There is no obvious reason why this ordinary looking Bag and Watch should be better than its peers, but it is. Life is inexplicable sometimes.
I liked this quartz Grand Seiko (SBGV013), with a very interesting case which tapers almost to a knife-edge on the sides. This model is Japan-only and, so far as I can tell, has received minimal coverage in English.
Another sign that this shop is above average was the presence of a used NOMOS, suggesting that the shop’s buyers have some knowledge and imagination.
BEST ISHIDA (8/10)
The biggest watch shop in the area, it has five floors above ground selling new watches from the world’s top brands. The used watches are in the basement (B1F). They reliably have an excellent inventory of used watches, including all of the typical names. On my 2018 visit I tried on a lovely Ulysse Nardin San Marco GMT +-, which really is one of the most user-friendly travel watches out there, with the hour hand being advanced and retarded from the pushers (stock picture below – my iPhone had died by the time I reached the store on my last visit).
In 2019, I tried on this lovely hand wind Zenith El Primero, from the early to mid noughties.
While the removal of the rotor risks giving the watch something of an identity crisis (after all, the El Primero is most famous for being the first Swiss automatic chronograph movement), I actually really like it in this configuration. It is, first, significantly thinner than the standard automatic El Primeros and, second, you get to see more of the movement. While it is not decorated to holy trinity standards, it certainly is interesting to look at, particularly observing the engagement and disengagement of the chronograph via the column wheel.
In 2018, Komehyo had two locations in Shinjuku, both of which are absolute must-visits. The location closer to Shinjuku station specialises in used menswear, including shoes, formal and casual clothes and, of course, watches.
The watch selection in this location is small, but obviously well curated. On my last visit I tried on a lovely little 34mm Jaeger-LeCoultre Master Ultra-thin in pink gold …
… and a 39mm H. Moser & Cie Endeavour that was equally ravishing.
If you are in to fine men’s clothes, the selection boasts many of the great tailoring houses.
I saw a great deal on a stunning Loro Piana suede jacket on my last visit, but it would have been far too warm for Sydney’s mild winters, so I had to pass on it.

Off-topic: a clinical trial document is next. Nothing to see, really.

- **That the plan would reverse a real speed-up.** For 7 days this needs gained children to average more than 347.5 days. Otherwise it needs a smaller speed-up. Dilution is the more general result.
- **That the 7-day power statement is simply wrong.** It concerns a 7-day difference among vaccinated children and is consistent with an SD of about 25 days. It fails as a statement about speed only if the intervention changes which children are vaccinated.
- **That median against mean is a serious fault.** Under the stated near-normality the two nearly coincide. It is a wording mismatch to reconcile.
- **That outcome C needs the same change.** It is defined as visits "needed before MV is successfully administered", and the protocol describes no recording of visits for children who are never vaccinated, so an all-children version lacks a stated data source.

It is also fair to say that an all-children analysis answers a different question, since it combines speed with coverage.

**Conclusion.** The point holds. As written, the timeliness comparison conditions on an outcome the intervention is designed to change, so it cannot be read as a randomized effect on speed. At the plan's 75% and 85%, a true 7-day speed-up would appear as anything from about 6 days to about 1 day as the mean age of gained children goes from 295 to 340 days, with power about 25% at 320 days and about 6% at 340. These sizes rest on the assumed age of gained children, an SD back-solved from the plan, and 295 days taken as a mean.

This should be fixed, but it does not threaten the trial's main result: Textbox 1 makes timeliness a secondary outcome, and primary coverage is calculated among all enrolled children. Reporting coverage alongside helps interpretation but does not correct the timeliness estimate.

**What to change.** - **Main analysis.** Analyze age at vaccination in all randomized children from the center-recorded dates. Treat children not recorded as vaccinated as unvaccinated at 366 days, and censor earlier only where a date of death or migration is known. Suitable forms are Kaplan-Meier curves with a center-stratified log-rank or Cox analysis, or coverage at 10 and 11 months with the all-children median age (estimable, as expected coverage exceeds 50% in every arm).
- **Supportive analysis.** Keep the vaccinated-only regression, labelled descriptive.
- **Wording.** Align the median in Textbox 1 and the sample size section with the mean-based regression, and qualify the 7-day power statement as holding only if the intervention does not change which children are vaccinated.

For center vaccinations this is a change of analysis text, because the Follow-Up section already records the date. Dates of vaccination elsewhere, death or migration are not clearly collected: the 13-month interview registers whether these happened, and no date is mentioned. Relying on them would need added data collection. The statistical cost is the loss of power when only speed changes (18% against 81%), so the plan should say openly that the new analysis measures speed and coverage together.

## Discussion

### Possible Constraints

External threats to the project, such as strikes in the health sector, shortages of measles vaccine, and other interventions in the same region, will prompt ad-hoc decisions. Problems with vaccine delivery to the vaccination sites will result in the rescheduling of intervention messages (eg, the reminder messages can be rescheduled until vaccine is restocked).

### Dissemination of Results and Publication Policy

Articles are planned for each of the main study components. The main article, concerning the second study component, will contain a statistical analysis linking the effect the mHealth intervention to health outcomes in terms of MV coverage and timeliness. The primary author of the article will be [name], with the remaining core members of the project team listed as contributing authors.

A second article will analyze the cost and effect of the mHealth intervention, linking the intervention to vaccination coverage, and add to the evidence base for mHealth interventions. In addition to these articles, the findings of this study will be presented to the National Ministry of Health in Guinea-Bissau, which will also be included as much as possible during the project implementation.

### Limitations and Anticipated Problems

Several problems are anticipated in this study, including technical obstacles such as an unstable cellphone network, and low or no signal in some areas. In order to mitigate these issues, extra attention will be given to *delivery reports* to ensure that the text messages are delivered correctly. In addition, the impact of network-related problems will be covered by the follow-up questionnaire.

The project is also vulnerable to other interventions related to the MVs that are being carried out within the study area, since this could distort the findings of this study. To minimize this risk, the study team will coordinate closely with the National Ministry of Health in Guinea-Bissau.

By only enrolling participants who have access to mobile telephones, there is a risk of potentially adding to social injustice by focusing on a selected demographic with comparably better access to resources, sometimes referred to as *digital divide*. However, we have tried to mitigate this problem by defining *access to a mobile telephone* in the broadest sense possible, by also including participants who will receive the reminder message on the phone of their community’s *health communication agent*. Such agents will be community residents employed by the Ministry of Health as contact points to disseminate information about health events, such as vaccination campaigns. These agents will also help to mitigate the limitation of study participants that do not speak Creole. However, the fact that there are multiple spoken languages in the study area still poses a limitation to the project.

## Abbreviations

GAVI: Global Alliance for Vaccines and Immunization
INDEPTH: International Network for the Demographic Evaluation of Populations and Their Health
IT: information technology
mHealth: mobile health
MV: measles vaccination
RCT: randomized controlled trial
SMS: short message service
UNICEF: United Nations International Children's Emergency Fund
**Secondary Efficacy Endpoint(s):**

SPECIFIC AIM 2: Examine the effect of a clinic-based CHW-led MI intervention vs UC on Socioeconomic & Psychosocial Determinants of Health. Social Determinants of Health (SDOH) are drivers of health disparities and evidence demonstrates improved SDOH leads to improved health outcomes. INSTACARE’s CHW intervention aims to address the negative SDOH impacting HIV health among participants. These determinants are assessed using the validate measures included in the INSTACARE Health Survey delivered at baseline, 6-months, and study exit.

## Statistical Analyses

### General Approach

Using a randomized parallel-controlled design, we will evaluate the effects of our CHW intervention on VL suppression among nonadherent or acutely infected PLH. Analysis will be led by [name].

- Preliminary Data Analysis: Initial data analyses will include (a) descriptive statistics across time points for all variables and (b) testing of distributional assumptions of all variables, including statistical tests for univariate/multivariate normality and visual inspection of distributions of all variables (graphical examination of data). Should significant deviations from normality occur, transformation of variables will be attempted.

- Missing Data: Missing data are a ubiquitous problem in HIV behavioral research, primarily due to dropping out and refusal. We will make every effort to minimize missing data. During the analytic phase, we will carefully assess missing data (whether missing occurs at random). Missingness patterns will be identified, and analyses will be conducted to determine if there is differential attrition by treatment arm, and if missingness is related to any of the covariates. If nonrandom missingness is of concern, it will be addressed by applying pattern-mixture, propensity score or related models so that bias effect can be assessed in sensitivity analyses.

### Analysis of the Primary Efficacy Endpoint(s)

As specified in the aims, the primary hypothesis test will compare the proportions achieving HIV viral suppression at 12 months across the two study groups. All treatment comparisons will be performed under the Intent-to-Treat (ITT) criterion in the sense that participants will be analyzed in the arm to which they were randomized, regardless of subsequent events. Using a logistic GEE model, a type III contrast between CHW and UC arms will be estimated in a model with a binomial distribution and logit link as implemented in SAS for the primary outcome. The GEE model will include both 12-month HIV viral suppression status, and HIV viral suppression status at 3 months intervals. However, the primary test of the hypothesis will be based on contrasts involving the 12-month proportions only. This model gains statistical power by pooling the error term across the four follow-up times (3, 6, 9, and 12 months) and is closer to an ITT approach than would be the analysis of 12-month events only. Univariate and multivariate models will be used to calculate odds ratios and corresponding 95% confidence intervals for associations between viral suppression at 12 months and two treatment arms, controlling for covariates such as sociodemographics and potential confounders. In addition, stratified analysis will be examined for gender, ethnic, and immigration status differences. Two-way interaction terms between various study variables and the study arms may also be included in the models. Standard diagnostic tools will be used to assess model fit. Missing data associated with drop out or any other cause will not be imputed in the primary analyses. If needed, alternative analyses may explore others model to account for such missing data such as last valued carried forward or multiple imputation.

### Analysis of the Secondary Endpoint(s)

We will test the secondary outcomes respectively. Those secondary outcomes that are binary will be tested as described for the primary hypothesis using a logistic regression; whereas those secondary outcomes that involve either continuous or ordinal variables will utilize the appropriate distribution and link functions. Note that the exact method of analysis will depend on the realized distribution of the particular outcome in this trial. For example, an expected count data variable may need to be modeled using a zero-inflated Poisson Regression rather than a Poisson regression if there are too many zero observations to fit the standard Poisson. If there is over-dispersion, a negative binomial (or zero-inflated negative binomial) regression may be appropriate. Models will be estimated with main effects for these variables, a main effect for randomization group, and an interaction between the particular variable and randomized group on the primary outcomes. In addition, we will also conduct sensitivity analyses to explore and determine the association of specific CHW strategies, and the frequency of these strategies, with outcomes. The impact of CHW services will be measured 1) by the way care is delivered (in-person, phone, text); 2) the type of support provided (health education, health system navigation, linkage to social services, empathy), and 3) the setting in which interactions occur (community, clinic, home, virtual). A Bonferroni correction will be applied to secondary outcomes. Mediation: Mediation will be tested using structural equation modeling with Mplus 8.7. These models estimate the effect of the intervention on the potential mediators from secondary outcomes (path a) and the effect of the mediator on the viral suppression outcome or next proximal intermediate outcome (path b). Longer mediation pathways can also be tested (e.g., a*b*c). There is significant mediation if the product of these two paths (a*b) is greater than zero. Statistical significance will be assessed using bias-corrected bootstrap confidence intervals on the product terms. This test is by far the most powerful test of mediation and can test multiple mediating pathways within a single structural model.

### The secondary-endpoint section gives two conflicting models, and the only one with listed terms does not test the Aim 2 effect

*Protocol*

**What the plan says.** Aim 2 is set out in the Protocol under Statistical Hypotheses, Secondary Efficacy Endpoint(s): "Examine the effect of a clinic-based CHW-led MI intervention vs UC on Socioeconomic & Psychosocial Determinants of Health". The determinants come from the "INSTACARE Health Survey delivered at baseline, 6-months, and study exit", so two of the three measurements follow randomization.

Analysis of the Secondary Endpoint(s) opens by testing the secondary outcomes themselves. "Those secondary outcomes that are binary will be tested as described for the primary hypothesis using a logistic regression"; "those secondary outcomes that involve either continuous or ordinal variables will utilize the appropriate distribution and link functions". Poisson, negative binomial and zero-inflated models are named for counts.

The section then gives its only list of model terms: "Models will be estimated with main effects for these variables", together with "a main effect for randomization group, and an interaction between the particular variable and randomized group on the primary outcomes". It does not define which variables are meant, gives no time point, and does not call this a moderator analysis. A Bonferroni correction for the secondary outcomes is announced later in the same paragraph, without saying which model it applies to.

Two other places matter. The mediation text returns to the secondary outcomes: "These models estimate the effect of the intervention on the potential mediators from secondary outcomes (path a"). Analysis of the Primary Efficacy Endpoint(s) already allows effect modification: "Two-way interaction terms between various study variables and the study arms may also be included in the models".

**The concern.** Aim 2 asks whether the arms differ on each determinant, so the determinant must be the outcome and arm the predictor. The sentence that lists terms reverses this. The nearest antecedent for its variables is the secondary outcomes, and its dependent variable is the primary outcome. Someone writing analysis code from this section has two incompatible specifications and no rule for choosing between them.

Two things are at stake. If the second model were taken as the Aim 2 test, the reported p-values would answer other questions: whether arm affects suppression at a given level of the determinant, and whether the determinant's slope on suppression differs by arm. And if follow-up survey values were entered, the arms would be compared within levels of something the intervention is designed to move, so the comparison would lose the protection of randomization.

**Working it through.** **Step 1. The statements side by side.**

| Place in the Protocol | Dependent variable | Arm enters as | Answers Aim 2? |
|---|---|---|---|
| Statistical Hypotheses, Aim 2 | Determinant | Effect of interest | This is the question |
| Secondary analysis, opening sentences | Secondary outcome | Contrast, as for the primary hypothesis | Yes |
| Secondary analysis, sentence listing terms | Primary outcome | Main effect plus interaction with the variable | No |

Komehyo’s main location opposite the Isetan department store (a few blocks away from the other shops mentioned in this article) used to boast a very large floor entirely devoted to used watches.
In April 2019, however, Komehyo opened a third location devoted entirely to watches. The main location now does not carry watches – the watch floor has been replaced by an additional jewelry floor.
I was at the new location mere days after the ‘Grand Open’ (openings of commercial enterprises invariably being labelled ‘grand’ in the Imperial capital). There was an impressive range, with a much-improved haute horology selection up on 2F compared to the old watch floor at the main store. It is, in particular, a treasure trove of Omega. I have never seen so many attractive, well-priced Speedmaster ‘Reduceds’ (a label I apply indiscriminately to all 38mm-39mm automatic Speedmasters) gracing a single cabinet as I did here. My personal favourite of the genus is this model (the Mark 40 – perhaps not a ‘reduced’ to the purists), with triple calendar, 24-hour register at 9 (co-axial with the running seconds), attractive dial furniture and colour combination (red, blue and yellow highlights on ground of matte black).
Pleasant and well-sized, though I am put off by the pedestrian, modular movement, in comparison to the Speedmaster Professional (which is just a tad too big for my taste – there really isn’t a ‘Goldilocks’ Speedmaster for me).
Staying in the mid-range, I also liked this salmon dial Grand Seiko Spring Drive (SBGA371), though the watch could do without the ‘9 o’clock’ being emphasised in red, in my opinion.
Or how about this Japan limited edition IWC Mark XVI. I like the contrast between the overall purposeful sobriety of the dial and the (slightly) whimsical font used for the roman numerals and the spade-shaped hour hand.
But I have saved the very best for last. And it simply doesn’t get better than a Lange chronograph, in this case the 1815 in rose gold/black dial (401.031).
The 1815 has the same base movement as the Datograph, without the module for the double-aperture large date. While that is, in my opinion, a large loss (you also lose the beautifully tactile pusher for advancing the date), one upside is that the watch is slightly thinner than the Datograph, which is sometimes called ‘pot-bellied’ (to me this is simple desperation – what else could you possibly criticise that masterpiece for?). This is a trade-off that has led some to choose the 1815 over its more famous stablemate, notably Hodinkee’s tastemaker-in-chief, Ben Clymer (see write-up here). In any case, observing a Lange chronograph movement ‘in the metal’ is a rite of passage. It is a movement that was designed from the ground up to be admired as much as to measure increments of time. I couldn’t resist having the salesperson drag this one out of the cabinet for a closer inspection.
Shinjuku provides plenty of fodder for at least a half-day of watch hunting. When you get hungry, I would recommend stopping by Nabezo, which is an all-you-can-eat nabe (Japanese hot pot) restaurant with excellent buffet. It has two branches, both conveniently located to the used watch shops.
In terms of sight-seeing, my tip is to go to the free observation deck at the top of the Tokyo Metropolitan Government Building out at Nishi-shinjuku. This is one of the best vantage points in central Tokyo to get a sense of the immensity of the city.
My next guide will detail watch shopping in Ginza, which trades the commercial hustle of Ueno and Shinjuku for the ’boutique’ experience.